Resume forms or rirekisho (履歴書（りれきしょ）) in Japan are easily found on the internet, both to download and print. You can also find them in convenience stores or in job offer magazines. They are brightly colored magazines with the letters “Town Work”. If you pick up one of these magazines and you do not know Japanese, you will probably put them back in their place, since they are totally in Japanese. But avoid doing that, because in the last pages there is usually one or two blank resumes. Therefore, you can get your first CVs without having to buy them and, at least, they can be used to practice. Try to get several models. Keep in mind that in Japan resumes are written by hand and are rarely scanned or emailed. Even though there may be small differences between CV models depending on the area of the country, or even depending on the positions you are applying for, most versions are accepted by all Japanese companies.
Writing a Flawless Japanese CV
First, do not get discouraged if you make a mistake, but if you do it is best to start over. It is not recommended that you try to correct a typo on your resume by crossing out the wrong words, download multiple copies of the sample resume instead.
Getting a job anywhere can be difficult but it can be even more challenging to get a job in a foreign country and in a foreign language. To do well in the job hunting process you have to prepare properly and follow the Japanese style of job hunting, which is a little different from what you might be used to.
What if I’m not a new graduate?
Japan has a long tradition of hiring new graduates who, in times past, would be expected to dedicate most or even all of their working life to a company, and in return that company had very strict rules on firing to make sure employees were protected. This is changing in Japan and the “job for life” is looking like a thing of the past for younger generations.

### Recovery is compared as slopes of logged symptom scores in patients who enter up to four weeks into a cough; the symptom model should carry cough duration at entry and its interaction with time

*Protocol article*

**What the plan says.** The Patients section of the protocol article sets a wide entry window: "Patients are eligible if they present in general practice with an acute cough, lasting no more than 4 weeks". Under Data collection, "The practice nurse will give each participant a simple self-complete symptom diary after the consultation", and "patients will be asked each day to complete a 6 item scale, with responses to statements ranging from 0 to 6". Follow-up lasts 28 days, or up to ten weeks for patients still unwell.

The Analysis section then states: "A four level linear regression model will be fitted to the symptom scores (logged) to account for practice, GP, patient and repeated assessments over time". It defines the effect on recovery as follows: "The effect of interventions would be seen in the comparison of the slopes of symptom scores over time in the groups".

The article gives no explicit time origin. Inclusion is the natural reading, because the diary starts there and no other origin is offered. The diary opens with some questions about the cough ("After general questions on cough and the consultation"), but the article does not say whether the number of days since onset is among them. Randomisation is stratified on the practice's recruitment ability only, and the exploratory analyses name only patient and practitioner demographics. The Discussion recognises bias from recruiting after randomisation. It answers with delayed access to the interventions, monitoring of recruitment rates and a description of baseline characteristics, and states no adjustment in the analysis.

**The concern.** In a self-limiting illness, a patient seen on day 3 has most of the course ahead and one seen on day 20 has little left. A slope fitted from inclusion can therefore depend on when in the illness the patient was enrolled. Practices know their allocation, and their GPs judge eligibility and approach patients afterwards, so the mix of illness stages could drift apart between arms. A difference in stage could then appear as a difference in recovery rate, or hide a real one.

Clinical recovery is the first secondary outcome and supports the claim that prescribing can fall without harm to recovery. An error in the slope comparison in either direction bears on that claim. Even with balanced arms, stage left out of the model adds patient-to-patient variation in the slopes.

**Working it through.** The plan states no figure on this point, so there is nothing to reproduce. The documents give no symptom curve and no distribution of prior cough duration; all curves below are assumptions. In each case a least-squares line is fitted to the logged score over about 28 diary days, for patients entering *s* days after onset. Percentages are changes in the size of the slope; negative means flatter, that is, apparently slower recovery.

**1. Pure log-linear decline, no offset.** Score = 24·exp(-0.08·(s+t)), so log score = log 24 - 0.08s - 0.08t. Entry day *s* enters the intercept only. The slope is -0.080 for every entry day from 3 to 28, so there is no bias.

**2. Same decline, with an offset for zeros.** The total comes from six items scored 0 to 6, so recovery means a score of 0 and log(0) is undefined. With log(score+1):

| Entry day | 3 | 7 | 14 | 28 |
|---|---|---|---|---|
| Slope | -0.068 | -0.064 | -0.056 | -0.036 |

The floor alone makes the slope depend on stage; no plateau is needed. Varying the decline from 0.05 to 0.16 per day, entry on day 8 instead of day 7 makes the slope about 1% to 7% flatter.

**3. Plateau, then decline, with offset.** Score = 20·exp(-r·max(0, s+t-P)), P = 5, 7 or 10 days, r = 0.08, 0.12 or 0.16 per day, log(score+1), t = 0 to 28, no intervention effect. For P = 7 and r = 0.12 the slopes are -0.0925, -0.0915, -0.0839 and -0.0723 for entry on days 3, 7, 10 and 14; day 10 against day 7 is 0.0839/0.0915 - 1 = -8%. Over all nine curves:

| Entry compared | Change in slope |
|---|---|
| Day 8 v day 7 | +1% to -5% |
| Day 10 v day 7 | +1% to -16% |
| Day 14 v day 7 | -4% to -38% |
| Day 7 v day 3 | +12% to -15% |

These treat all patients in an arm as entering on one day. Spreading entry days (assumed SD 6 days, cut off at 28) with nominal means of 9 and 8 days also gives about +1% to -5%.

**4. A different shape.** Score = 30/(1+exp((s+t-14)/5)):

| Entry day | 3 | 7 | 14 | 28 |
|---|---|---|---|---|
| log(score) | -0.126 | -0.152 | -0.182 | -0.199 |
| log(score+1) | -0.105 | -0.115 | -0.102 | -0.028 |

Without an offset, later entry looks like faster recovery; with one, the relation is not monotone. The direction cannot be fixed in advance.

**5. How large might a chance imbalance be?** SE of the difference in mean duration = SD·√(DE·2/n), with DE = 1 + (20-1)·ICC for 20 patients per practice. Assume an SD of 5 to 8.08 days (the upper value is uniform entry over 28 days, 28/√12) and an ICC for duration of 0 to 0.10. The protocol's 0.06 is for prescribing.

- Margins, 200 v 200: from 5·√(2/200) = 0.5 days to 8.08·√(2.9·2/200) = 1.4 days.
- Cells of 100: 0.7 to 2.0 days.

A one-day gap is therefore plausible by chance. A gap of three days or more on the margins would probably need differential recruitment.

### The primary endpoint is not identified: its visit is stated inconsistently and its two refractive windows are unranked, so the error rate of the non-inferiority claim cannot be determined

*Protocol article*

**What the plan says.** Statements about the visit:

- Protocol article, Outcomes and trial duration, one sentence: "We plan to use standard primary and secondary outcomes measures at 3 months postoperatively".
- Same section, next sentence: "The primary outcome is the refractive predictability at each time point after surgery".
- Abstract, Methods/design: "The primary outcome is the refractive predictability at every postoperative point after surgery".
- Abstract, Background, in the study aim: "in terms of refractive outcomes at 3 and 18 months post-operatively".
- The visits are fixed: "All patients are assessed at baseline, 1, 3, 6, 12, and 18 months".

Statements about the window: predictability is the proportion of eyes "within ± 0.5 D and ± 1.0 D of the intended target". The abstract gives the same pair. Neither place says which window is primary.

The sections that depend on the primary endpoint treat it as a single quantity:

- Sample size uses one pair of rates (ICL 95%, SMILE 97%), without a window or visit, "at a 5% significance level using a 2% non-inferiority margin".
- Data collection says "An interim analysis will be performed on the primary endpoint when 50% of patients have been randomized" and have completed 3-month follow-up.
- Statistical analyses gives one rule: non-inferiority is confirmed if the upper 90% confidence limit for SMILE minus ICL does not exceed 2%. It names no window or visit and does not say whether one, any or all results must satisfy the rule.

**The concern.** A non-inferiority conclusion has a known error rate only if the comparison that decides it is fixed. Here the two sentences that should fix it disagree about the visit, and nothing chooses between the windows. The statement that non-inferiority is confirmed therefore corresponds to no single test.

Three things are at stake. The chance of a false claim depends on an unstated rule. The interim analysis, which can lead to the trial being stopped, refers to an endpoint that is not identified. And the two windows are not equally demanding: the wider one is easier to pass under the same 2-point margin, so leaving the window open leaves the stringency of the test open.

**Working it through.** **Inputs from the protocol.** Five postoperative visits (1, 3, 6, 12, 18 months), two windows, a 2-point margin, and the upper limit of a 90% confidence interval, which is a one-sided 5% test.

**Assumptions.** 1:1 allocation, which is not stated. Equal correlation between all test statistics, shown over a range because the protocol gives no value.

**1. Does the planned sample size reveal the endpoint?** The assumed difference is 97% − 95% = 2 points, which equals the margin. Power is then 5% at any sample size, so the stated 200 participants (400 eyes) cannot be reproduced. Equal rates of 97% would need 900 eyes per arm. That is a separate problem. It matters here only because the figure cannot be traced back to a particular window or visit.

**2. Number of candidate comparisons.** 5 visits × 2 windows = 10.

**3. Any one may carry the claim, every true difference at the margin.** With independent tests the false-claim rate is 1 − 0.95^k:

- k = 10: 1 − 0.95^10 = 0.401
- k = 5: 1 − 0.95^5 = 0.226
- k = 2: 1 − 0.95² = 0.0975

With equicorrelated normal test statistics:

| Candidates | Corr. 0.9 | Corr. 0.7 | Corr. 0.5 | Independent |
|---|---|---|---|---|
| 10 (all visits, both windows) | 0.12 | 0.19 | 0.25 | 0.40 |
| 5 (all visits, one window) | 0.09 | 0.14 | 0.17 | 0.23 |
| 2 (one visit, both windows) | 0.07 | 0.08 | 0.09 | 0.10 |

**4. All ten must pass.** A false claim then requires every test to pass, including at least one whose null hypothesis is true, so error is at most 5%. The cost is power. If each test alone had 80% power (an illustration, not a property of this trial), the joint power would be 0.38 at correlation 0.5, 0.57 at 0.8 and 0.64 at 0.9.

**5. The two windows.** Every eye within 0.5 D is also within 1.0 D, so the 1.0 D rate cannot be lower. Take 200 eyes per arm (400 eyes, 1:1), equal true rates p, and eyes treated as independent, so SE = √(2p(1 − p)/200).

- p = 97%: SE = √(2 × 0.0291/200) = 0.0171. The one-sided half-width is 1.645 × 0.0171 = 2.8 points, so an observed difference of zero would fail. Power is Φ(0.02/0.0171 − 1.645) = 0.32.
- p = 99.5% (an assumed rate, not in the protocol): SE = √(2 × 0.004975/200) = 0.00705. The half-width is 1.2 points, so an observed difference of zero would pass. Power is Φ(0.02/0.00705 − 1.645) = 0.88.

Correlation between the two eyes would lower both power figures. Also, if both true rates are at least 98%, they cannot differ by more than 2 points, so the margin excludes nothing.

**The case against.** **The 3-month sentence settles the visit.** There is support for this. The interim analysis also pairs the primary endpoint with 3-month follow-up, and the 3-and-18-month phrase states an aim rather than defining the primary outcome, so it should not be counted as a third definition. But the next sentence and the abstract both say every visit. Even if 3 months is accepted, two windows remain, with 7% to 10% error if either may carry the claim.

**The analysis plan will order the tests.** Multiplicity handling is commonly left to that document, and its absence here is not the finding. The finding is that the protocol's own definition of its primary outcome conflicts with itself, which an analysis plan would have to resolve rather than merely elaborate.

These days more and more Japanese are changing jobs mid-career and companies are looking for talent beyond the annual hiring of new graduates in April every year. Year round recruiting for key positions has become the norm. As a foreigner in Japan you can take advantage of many skills gaps in both early and mid-career positions, especially if you can speak Japanese to a business fluent level (though often this is not required). There is a massive skills gap in Japan, especially in the tech sector, and many companies desperately scramble to hire coders and engineers from overseas to fill this gap. This could be you, but there are a few important things you need to know to have a chance at getting some of these positions. The first hurdle: your resume.
How is a Japanese Rirekisho different from a Resume?
Japanese have a very specific style of resume called a rirekisho 履歴書. It covers your education, experience, and certifications and has a specific format, along with some useful info …continue reading
Up until recently, many Japanese companies offered lifetime employment. In return, employees gave their dedicated loyalty to their company. But now things are changing. More and more employees in Japan are switching companies, industries and even careers.
Are you thinking about finding a new job in Japan? Learn how to ensure a smooth transition, from job search to your last day.
How long does it take to get a new job in Japan?
The length of time it takes to change jobs can vary depending on the industry. For example, service industry jobs may only take 1 – 3 weeks. But management positions may take up to 3- 6 months!
The time to change jobs may be shorter depending on seasonality. For instance, there is a huge influx of available ALT jobs in Japan from January to March. This is when schools rush to hire teachers for the new school year. However, the number of available positions greatly reduces after the spring terms starts.
As a rough guide, please see an example timeline below: